The Cyber Kill Chain framework, developed by Lockheed Martin (2022), explains how attackers move through networks to identify vulnerabilities that they can then exploit. Attackers use the steps in the Cyber Kill Chain when conducting offensive operations in cyberspace against their targets. If you’re responsible for defending a network, this model can help you understand the stages of a cyberattack and the measures you can take to prevent or intercept each step.
The Cyber Kill Chain is divided into seven stages: reconnaissance, weaponization, delivery, exploitation, installation, command and control (C2), and actions on objectives. This article describes what each of these steps entails, including the preventive measures that network defenders can take in each stage. You’ll also learn how EC-Council’s Certified Threat Intelligence Analyst (C|TIA) certification can advance your cybersecurity knowledge.
Reconnaissance is the first stage in the Cyber Kill Chain and involves researching potential targets before carrying out any penetration testing. The reconnaissance stage may include identifying potential targets, finding their vulnerabilities, discovering which third parties are connected to them (and what data they can access), and exploring existing entry points as well as finding new ones. Reconnaissance can take place both online and offline.
The weaponization stage of the Cyber Kill Chain occurs after reconnaissance has taken place and the attacker has discovered all necessary information about potential targets, such as vulnerabilities. In the weaponization stage, all of the attacker’s preparatory work culminates in the creation of malware to be used against an identified target. Weaponization can include creating new types of malware or modifying existing tools to use in a cyberattack. For example, cybercriminals may make minor modifications to an existing ransomware variant to create a new Cyber Kill Chain tool.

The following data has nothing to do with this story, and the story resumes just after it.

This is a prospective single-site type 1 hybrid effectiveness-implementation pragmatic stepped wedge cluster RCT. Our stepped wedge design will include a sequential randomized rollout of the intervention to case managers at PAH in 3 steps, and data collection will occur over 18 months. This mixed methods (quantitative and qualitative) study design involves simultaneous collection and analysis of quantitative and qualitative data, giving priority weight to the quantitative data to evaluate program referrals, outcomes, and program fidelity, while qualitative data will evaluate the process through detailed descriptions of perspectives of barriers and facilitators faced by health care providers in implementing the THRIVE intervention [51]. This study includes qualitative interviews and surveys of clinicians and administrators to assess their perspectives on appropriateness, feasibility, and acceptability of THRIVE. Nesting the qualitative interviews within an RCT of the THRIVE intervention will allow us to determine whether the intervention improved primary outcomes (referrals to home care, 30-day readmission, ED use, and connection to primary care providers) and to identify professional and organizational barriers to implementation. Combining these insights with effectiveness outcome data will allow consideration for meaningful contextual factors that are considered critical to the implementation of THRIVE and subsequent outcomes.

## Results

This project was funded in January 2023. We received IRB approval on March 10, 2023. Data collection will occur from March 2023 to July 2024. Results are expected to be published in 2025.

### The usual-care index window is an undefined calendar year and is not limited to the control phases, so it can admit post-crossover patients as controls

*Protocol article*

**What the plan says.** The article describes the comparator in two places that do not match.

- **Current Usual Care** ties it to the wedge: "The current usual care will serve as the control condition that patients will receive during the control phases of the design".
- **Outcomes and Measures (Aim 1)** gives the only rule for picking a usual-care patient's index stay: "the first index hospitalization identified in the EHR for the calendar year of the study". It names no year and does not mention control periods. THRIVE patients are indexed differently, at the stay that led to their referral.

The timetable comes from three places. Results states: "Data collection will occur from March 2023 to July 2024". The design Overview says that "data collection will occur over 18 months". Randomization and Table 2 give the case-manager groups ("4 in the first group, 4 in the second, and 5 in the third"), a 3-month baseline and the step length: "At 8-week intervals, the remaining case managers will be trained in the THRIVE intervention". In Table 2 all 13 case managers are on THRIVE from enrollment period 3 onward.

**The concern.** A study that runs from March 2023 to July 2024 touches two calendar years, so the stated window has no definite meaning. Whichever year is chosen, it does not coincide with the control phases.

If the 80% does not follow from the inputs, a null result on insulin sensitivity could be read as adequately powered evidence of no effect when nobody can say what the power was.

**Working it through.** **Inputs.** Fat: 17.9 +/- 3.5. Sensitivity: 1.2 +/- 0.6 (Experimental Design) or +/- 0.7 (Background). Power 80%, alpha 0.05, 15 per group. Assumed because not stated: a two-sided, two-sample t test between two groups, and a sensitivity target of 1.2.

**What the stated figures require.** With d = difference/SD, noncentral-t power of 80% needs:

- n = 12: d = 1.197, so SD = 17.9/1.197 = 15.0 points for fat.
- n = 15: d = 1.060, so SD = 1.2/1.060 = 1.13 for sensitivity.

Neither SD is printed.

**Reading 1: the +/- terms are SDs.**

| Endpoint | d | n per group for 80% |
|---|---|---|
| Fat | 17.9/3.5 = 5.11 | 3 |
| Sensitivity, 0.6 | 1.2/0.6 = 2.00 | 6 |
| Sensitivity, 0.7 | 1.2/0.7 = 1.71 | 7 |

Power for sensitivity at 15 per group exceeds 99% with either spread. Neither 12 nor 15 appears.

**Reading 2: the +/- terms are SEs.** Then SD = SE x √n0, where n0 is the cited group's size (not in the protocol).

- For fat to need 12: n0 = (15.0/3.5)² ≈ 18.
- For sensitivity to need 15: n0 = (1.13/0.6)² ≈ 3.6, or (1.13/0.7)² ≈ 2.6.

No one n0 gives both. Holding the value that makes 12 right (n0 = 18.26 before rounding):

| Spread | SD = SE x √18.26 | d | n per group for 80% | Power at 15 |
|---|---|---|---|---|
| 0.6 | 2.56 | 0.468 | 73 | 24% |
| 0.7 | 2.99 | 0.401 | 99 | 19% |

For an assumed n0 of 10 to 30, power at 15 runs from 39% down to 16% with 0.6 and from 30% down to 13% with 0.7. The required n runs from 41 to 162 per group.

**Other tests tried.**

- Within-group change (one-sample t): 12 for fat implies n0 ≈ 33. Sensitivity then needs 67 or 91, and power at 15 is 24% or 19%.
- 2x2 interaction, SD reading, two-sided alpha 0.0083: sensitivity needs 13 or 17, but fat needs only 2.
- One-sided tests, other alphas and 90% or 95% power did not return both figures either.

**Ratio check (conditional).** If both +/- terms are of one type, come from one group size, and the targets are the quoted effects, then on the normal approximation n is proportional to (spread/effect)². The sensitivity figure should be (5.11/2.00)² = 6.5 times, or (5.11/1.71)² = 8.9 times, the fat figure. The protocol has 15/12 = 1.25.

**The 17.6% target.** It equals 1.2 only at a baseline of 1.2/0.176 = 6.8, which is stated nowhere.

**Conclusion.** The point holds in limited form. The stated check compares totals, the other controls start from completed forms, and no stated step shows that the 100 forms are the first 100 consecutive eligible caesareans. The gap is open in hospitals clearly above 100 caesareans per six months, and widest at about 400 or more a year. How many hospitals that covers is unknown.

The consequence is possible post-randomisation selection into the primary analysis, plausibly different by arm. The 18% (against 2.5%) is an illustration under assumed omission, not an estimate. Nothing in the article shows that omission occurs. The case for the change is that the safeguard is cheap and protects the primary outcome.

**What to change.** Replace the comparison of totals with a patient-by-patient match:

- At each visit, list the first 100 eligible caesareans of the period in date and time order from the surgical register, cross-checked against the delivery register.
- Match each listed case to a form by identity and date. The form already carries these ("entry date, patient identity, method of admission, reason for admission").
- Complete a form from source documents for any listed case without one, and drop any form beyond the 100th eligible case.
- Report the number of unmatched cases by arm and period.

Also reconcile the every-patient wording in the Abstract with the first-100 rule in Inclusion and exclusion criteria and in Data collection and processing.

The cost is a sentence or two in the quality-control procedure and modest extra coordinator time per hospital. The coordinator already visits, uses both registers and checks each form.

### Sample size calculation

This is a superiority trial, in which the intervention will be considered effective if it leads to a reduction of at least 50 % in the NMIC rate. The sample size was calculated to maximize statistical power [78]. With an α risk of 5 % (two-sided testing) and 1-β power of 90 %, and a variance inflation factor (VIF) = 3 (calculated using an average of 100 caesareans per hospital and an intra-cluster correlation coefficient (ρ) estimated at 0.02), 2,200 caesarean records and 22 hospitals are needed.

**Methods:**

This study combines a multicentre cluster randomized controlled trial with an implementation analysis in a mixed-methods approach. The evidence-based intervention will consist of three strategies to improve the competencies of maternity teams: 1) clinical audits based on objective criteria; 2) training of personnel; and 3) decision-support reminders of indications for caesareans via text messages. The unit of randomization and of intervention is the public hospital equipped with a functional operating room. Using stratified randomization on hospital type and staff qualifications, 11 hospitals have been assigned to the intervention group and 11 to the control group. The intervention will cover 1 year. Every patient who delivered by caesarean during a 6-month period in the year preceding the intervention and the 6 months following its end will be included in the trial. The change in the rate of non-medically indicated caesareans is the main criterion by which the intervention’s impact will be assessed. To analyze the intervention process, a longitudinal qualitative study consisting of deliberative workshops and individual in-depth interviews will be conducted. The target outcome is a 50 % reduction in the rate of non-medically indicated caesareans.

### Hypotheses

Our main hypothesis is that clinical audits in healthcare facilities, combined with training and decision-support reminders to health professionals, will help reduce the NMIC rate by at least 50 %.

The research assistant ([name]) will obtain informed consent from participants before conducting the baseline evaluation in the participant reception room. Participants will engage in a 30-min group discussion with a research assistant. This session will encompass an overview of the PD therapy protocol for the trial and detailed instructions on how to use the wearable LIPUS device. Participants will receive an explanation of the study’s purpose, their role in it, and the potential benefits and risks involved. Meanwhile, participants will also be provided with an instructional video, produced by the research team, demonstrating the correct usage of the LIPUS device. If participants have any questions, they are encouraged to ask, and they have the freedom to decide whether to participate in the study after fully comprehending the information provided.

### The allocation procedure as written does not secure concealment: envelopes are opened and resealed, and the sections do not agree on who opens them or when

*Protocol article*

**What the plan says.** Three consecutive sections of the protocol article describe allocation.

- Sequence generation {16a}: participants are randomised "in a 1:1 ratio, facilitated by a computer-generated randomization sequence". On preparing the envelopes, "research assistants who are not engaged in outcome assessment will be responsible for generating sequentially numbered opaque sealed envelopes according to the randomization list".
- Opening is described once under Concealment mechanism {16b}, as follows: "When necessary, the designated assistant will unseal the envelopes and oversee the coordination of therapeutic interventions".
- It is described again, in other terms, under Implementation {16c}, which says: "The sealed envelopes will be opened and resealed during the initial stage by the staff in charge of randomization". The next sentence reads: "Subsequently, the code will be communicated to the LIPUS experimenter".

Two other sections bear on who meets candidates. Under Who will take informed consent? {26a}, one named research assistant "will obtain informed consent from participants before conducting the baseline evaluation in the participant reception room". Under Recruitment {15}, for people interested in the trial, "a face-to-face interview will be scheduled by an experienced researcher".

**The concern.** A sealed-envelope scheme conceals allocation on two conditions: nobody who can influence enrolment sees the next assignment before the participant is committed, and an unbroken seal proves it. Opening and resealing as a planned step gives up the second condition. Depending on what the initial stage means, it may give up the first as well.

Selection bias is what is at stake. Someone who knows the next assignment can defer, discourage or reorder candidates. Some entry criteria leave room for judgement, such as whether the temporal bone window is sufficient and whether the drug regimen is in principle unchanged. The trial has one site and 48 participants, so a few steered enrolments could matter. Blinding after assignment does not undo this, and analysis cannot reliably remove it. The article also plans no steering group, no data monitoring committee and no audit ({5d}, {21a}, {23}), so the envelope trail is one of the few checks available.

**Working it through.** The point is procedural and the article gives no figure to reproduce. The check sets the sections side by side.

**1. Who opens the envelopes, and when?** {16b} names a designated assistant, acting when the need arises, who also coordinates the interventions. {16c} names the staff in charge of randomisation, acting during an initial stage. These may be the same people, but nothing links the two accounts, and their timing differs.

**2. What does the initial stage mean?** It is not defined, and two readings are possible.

In the delivery stage, cyberweapons and other Cyber Kill Chain tools are used to infiltrate a target’s network and reach users. Delivery may involve sending phishing emails containing malware attachments with subject lines that prompt users to click through. Delivery can also take the form of hacking into an organization’s network and exploiting a hardware or software vulnerability to infiltrate it.
Exploitation is the stage that follows delivery and weaponization. In the exploitation step of the Cyber Kill Chain, attackers take advantage of the vulnerabilities they have discovered in previous stages to further infiltrate a target’s network and achieve their objectives. In this process, cybercriminals often move laterally across a network to reach their targets. Exploitation can sometimes lead attackers to their targets if those responsible for the network have not deployed deception measures.
After cybercriminals have exploited their target’s vulnerabilities to gain access to a network, they begin the installation stage of the Cyber Kill Chain: attempting to install malware and other cyberweapons onto the target network to take control of its systems and exfiltrate valuable data. In this step, cybercriminals may install cyberweapons and malware using Trojan horses, backdoors, or command-line interfaces.
6. Command and Control
In the C2 stage of the Cyber Kill Chain, cybercriminals communicate with the malware they’ve installed onto a target’s network to instruct cyberweapons or tools to carry out their objectives. For example, attackers may use communication channels to direct computers infected with the Mirai botnet malware to overload a website with traffic or C2 servers to instruct computers to carry out cybercrime objectives.
7. Actions on Objectives
After cybercriminals have developed cyberweapons, installed them onto a target’s network, and taken control of their target’s network, they begin the final stage of the Cyber Kill Chain: carrying out their cyberattack objectives. While cybercriminals’ objectives vary depending on the type of cyberattack, some examples include weaponizing a botnet to interrupt services with a Distributed Denial of Service (DDoS) attack, distributing malware to steal sensitive data from a target organization, and using ransomware as a cyber extortion tool.
Learn How to Prevent Cyberattacks with EC-Council
Cyberattacks are not to be taken lightly. It doesn’t matter if you have the most secure firewall in the world; any step in the Cyber Kill Chain can dismantle your security and lead to a breach of your network. That’s why it’s so important to know how to detect an attack as it happens—or, ideally, stop it from happening in the first place.
At EC-Council, we offer a variety of certification programs to help you protect your network against cyberattacks and learn top cyberattack prevention and defense strategies. Enroll in EC-Council’s C|TIA certification program today to learn more about cybersecurity and network defense.